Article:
And now for something completely different….
Agency mulls best use for drones 7 years after purchase — documents
Emily Yehle, E&E reporter
Published: Tuesday, December 3, 2013
The Forest Service is still unsure how to use two drones it purchased seven years ago, with officials most recently considering deploying them to fight fires, according to documents released today by a liberal watchdog group.
The agency initially planned to use the “Sky Seers” to spot drug trafficking — such as marijuana fields — on public lands. But it has been unable to comply with Federal Aviation Administration regulations, and the $100,000 drones now sit unused in a California facility.
Public Employees for Environmental Responsibility says the purchase was misguided — a waste of money for equipment that was never justified during a time when the agency needed more officers. Today, the group released the results of a Freedom of Information Act request on the status of the 7-year-old drones.
The documents shed a little light on the Forest Service’s plans, with the most recent action being the creation of an Unmanned Aircraft Systems Advisory Group in 2012. The task force sits within the Forest Service’s Fire & Aviation Management division, indicating that the agency may use the drones for firefighting rather than law enforcement.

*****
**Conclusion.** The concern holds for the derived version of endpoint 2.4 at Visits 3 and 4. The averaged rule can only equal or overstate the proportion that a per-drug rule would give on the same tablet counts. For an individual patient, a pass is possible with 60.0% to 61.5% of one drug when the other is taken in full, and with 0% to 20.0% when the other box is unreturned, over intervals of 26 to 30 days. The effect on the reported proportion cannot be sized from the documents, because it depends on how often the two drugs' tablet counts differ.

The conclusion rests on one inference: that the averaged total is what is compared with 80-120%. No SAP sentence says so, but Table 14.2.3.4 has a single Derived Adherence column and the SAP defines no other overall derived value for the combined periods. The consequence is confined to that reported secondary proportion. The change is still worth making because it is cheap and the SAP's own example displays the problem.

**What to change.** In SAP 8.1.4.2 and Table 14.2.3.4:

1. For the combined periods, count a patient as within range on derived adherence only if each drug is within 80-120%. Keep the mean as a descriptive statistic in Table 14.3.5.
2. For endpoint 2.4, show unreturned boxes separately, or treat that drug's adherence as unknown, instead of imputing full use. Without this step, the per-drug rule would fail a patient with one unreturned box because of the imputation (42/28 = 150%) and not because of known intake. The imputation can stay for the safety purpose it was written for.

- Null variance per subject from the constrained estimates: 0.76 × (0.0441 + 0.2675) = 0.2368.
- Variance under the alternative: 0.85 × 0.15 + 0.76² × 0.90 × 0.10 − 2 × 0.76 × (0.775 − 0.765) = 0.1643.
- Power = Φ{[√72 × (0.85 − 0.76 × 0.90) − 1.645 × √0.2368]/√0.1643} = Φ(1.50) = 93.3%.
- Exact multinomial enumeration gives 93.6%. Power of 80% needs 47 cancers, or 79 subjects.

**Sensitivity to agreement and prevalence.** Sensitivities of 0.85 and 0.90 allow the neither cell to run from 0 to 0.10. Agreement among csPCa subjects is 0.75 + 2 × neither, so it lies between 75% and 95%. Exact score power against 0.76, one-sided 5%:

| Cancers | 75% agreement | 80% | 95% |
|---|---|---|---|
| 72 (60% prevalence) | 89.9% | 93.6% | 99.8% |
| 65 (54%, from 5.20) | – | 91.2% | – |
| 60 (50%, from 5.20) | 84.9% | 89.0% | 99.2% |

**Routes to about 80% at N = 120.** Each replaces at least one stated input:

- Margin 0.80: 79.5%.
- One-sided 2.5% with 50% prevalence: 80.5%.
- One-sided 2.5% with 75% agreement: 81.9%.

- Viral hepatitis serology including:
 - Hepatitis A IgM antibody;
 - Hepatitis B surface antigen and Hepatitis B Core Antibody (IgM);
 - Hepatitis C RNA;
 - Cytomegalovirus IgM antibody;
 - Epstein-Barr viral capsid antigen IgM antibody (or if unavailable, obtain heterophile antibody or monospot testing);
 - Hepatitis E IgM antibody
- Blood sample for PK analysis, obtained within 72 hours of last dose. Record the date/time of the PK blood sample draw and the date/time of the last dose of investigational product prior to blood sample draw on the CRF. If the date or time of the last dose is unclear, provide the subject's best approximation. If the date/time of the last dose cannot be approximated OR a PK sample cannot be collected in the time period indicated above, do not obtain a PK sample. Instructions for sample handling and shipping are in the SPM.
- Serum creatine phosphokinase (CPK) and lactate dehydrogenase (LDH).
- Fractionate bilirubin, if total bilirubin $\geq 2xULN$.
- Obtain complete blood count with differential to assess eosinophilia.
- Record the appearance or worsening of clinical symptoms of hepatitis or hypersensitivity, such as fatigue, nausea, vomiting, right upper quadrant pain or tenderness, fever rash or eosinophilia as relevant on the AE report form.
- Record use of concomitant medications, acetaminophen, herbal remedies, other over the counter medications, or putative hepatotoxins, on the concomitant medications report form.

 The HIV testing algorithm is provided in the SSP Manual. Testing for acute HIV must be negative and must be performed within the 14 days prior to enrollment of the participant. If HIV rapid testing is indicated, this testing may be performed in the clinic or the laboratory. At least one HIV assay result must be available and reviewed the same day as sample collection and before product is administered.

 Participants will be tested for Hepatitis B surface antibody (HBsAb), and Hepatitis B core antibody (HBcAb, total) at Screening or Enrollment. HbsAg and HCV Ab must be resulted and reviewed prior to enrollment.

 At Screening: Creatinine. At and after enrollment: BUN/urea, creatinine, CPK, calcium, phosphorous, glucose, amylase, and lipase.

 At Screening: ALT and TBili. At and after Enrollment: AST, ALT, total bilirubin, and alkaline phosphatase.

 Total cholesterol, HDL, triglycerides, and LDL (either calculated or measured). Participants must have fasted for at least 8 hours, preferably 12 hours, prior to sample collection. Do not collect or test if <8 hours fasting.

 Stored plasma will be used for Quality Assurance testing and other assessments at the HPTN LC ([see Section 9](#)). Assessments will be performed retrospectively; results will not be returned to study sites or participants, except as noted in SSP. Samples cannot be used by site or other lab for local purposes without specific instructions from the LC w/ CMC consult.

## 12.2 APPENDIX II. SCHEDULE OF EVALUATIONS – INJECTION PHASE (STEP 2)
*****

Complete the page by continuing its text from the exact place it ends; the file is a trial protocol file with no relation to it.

The group’s charter outlines 10 tasks, including developing a strategic plan for deploying the drones.
In a statement, PEER Executive Director Jeff Ruch characterized the task force as secretive and criticized the fact that its charter does not specifically include a review of privacy concerns.
“The Forest Service’s use of unmanned aircraft for fire management would not suffer in the least by being aired with the public,” he said. “The Forest Service would benefit from greater public buy-in before its drones take flight.”
It’s unclear when, if ever, those drones will be used. FAA regulations require, among other things, a certified pilot, something the Forest Service’s law enforcement division was unable to come up with. The FAA is also still working on rules to allow drones for general use in unrestricted airspace.
A Forest Service spokesman did not immediately return a request for comment today. But in the past, agency officials have emphasized that the FAA released regulations after the Forest Service purchased the drones, putting up new roadblocks the agency did not foresee.
The agency has also said the 4-pound drones cannot identify individuals, with one document released by PEER describing their abilities as “functionally similar to a camera looking at a very large parking lot with stick figures moving around.”